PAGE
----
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Elders are cherished for their wisdom, knowledge and as living links to our history, culture and traditions. Our leaders relied on the experience of elders when planning the best places to travel and hunt. On long winter evenings, elders told stories of long ago times, how the world came to be and the adventures of the creatures who created it. When marriages were planned, elders were consulted regarding the ancestry of both people to ensure they were not too closely related or marrying someone from the same clan. Children learned important lessons from the stories of elders. Percy Henry recalled helping older people and receiving payment in stories:


“So we used to work for story when we were young. At night them days there’s no TV, no radio. So the storytelling – that’s a real big for kids …. The young people had to go listen to them. Because you had to learn how to look after your land, your water, your game, all this had to be done by elder.”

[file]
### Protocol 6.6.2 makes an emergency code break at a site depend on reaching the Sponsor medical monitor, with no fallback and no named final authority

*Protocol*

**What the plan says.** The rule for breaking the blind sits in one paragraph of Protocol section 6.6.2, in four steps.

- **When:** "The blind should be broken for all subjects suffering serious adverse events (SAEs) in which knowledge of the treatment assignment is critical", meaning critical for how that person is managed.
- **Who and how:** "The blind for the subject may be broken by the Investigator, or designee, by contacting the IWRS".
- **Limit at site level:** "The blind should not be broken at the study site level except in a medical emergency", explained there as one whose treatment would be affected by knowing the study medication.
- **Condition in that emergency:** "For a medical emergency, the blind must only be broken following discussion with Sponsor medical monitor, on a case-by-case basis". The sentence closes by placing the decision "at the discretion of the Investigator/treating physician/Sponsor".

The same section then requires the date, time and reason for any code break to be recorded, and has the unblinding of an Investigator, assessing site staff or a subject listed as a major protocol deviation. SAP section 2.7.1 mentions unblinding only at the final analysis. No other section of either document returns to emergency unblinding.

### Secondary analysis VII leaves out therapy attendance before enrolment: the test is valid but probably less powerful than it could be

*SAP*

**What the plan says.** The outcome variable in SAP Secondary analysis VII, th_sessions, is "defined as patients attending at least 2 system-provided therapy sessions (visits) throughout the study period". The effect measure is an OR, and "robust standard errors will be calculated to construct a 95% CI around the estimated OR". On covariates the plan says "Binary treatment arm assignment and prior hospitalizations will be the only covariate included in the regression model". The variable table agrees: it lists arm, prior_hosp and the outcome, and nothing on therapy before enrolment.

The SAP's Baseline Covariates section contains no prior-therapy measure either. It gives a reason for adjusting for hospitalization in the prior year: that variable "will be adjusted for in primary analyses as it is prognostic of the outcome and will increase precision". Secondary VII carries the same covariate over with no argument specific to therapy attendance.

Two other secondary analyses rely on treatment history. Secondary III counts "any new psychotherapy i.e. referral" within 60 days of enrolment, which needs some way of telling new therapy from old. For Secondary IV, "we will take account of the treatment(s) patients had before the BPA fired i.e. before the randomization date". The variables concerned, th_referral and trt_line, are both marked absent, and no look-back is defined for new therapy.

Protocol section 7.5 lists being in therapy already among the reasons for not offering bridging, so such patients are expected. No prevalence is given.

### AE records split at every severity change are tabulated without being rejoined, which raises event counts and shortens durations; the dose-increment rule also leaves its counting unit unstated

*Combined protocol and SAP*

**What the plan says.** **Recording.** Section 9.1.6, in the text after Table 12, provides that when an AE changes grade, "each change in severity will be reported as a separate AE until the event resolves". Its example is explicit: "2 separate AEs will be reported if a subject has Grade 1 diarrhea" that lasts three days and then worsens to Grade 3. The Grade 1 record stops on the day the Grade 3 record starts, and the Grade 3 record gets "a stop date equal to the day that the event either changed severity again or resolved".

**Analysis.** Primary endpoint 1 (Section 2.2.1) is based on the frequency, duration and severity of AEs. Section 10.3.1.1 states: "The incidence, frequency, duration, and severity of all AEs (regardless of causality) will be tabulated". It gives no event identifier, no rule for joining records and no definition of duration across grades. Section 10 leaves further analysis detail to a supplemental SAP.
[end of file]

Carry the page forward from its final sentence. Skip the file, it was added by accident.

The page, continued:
Ellen Silas holding Anne Jonas at Moosehide, ca. 1940. 

Yukon Archives, Walter Jonas coll., 82/453 #2

Annie Henry, matriarch of a large family, lived to age 101. In 2000, she and her husband Joe had been married 79 years and were formally recognized as the world's longest married couple.


 L-R: J.J. Van Bibber, Ronald Johnson and John Semple, National Aboriginal Day, June 21, 2009.

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